They went, they saw, they sat in a tiny, white pool in the middle of the Mojave. The first visitors to "Social Pool," artist Alfredo Barsuglia's mini-pool/social experiment/piece of conceptual sculpture, have returned from their desert journeys with stories of adventure, trepidation, whimsy, beauty and concern for the environment. They've shared photos too.
Among the visitors: Lukas Mandrake and Steven J. Lewis, a pair of marrieds who also work as scientists and engineers at NASA's Jet Propulsion Laboratory in La Cañada Flintridge, and Chris Rusak, an L.A.-based artist who creates paintings that play with ideas of depth and translucency.
To get to the pool, as I explained in an earlier story about Barsuglia, travelers must secure the key that unlocks it from the MAK Center for Art and Architecture in West Hollywood. Only when visitors have the key are they given the GPS coordinates to the pool's secret location (somewhere in the southern Mojave).
Mandrake told me via email that he and Lewis undertook the trip because they were intrigued by what it would mean to see the pool.
"The idea that it was hard to find ... something to earn, not merely see," he explains. "A pool that all can go to but almost all won't go to implied a sense of exclusivity not based on money but personal interest."
And there was the excitement of getting there: "Once the roads turned to dirt, and then to very poorly maintained dirt, we began to wonder if this had been a bit too adventurous," he recalls. "Images of popped tires in 95 degree heat without cellphone coverage quieted us during this phase."
When they finally found it (after a short walk), they were struck by how out of place Barsuglia's pool seemed in its desert environment, "a crisply painted white wooden structure with unfancy locks and a sliding top felt more like we were opening a cross between an ultra-modern space-like installation on some alien planet and someone's backyard DIY gone very odd. And then there it was, complete with absurdist purple octopus thermometer and a rather clever solar water filter."
Rusak, the artist, says he had conflicted views about the piece, and it had everything to do with questions of landscape and the environment.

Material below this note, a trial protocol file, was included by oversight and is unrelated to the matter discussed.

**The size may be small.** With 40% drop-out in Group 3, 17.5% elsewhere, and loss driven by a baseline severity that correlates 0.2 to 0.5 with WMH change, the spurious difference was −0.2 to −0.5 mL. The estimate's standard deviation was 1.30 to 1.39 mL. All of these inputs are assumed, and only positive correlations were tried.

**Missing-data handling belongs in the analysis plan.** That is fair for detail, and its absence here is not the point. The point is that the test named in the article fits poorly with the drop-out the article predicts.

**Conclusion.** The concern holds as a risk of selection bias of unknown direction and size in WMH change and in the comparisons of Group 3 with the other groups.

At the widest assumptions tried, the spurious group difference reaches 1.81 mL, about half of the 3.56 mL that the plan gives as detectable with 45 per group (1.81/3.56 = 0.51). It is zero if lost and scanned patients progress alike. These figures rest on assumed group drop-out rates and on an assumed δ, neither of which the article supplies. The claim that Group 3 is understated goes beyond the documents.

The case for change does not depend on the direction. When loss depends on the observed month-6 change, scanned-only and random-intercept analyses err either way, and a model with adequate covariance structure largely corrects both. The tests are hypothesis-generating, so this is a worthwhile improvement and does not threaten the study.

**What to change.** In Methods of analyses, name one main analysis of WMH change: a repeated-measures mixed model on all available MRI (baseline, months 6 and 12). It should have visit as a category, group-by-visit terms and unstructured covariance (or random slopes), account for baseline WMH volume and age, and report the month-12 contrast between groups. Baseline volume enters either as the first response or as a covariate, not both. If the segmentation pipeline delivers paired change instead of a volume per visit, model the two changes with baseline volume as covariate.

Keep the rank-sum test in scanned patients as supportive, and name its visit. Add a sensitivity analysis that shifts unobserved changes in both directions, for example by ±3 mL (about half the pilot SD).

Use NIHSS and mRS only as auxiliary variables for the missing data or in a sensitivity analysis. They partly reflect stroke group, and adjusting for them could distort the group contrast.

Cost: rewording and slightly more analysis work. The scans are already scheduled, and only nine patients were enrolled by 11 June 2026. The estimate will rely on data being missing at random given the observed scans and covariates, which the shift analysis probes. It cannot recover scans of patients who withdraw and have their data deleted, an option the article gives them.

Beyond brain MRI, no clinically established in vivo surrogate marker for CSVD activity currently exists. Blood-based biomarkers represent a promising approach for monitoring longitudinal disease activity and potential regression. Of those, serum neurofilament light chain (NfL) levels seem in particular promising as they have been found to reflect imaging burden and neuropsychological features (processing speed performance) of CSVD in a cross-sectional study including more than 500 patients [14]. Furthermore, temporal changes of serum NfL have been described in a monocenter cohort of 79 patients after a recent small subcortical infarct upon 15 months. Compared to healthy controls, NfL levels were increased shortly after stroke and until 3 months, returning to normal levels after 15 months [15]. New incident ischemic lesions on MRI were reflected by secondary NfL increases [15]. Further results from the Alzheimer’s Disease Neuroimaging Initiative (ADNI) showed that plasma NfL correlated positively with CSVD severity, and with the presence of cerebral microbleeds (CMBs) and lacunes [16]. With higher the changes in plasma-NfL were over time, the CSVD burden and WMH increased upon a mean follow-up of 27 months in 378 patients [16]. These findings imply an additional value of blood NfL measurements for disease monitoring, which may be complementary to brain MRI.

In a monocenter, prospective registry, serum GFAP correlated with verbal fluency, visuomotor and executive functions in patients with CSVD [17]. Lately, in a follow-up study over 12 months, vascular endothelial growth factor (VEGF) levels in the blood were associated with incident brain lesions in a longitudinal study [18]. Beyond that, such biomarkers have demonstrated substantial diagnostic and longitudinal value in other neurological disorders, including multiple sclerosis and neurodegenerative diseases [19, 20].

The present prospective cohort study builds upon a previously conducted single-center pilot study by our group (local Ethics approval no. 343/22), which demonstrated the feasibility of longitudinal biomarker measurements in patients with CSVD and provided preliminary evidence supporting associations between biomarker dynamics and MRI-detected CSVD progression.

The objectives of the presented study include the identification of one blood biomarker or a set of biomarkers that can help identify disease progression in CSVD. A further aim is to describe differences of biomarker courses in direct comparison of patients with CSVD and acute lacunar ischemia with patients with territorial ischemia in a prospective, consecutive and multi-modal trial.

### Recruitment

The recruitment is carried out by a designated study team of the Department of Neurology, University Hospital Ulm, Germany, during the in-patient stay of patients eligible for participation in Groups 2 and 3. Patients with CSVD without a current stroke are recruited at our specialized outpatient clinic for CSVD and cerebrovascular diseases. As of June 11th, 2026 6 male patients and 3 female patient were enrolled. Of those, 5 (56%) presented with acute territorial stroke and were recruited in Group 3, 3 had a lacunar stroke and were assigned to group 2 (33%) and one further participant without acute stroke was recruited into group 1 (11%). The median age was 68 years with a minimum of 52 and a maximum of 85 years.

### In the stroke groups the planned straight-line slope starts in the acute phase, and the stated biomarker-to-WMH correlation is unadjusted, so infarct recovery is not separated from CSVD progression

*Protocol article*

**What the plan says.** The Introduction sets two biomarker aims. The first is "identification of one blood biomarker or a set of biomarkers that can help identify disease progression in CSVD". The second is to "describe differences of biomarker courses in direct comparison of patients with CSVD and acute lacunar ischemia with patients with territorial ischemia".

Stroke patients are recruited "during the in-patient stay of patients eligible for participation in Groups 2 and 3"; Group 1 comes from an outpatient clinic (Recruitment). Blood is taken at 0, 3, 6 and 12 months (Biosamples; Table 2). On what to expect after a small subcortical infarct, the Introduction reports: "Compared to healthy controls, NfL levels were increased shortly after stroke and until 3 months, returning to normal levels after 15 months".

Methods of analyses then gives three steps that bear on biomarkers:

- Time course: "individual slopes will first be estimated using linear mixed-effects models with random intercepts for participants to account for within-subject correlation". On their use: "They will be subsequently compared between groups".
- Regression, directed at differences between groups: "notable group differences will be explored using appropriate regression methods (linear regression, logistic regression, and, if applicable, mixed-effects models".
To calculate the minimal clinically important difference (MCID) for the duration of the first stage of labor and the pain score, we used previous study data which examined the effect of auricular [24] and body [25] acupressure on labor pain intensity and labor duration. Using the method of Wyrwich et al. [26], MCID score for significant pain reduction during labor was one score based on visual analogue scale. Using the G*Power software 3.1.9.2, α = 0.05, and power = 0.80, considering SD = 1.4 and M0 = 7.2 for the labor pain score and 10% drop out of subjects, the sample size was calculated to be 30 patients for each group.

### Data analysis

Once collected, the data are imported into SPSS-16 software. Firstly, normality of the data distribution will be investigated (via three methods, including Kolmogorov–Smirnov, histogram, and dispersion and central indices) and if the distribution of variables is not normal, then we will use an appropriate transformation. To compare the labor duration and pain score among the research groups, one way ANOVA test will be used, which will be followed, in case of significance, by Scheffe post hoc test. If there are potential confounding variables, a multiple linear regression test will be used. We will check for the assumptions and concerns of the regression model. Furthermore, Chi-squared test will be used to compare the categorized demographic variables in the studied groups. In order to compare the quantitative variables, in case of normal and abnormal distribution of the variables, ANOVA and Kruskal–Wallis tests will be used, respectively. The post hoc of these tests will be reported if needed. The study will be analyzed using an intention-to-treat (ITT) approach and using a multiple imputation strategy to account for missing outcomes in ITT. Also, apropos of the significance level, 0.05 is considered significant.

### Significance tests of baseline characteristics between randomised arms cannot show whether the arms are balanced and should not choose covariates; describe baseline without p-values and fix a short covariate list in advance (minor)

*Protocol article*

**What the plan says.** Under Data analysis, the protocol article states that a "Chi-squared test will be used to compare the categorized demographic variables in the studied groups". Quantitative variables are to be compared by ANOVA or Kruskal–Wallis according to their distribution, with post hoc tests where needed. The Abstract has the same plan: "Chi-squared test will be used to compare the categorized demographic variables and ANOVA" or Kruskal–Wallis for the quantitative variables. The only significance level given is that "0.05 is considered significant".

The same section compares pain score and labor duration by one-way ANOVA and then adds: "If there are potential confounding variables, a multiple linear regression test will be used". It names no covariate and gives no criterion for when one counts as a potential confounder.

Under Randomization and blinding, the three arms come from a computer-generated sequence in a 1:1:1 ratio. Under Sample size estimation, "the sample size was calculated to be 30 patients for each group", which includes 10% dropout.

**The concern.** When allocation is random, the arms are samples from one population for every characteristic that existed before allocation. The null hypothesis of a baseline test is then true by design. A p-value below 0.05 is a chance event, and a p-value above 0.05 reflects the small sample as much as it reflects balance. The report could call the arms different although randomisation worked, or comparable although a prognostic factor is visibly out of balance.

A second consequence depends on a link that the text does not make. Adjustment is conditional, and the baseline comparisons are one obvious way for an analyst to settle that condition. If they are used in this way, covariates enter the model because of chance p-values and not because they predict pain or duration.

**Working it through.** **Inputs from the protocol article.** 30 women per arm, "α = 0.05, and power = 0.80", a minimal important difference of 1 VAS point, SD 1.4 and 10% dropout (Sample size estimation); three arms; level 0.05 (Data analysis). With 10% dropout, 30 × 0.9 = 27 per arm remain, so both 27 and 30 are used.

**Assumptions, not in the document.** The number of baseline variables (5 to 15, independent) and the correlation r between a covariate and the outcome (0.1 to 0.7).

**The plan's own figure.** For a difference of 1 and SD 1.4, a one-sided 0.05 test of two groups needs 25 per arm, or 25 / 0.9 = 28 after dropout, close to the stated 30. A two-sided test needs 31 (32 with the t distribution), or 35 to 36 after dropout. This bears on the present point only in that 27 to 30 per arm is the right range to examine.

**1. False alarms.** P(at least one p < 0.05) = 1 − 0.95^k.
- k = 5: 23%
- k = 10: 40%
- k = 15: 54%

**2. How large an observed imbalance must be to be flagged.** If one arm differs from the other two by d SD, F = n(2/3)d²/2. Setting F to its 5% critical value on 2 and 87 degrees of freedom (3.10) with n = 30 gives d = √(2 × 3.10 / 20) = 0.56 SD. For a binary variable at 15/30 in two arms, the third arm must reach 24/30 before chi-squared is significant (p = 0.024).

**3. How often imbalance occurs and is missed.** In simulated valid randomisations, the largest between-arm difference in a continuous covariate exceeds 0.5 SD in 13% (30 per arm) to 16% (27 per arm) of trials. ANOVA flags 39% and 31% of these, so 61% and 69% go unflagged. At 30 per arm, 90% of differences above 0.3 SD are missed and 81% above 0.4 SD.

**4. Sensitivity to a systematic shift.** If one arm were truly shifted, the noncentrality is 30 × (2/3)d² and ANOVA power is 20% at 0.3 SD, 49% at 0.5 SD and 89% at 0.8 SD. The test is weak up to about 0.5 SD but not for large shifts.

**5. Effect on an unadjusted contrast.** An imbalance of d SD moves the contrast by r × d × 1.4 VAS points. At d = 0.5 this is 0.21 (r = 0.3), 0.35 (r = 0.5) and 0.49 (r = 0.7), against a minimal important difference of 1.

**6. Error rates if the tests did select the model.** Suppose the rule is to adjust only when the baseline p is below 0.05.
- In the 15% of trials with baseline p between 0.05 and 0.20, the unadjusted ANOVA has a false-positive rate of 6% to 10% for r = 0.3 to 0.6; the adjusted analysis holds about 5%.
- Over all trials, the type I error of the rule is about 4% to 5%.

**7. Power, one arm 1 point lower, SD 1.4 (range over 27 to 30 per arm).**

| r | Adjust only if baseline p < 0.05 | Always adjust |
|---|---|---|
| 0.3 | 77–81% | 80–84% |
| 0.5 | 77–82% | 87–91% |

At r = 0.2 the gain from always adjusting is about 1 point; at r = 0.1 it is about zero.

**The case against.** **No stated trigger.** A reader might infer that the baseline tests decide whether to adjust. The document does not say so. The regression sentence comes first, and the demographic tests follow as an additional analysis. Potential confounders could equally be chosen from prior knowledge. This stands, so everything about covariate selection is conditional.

"I talked with Barsuglia about the work through email, and he continually asserts that the location was chosen for aesthetic value," he states via email. "I feel like the pool is really irrelevant here, and he wants participants to focus on solitude and resource privation."
Rusak says it was his journey that was the most interesting part of the piece.
"We went on a day when there was an earthquake, desert rain, thunderstorms and flash-flood warnings," he says. "Nature dealt us a unique day to make the journey. Beautiful and a little unsettling — but, one doesn't need a drive to a desert pool to experience that."
Lewis, one half of the scientist/engineer couple, says that he did consider the environmental questions as he soaked in the water.
"My first assumption on seeing the picture was that it was roughly 'standard' size for a backyard pool," he stated via email. "In reality, it's about the size of your typical hot tub. Not enough for laps, but more than enough for two people to enjoy some cool water. And you could comfortably fit at least two more adults. That made me really consider not just how many people have their own seldom-used-pools, but also just how BIG those pools are."
Mandrake adds that it is the pool's very improbability that makes it worthwhile: "It was a whimsical creation of pure enjoyment and beauty put in a place where it cannot possibly survive — a cut flower on a dinner table."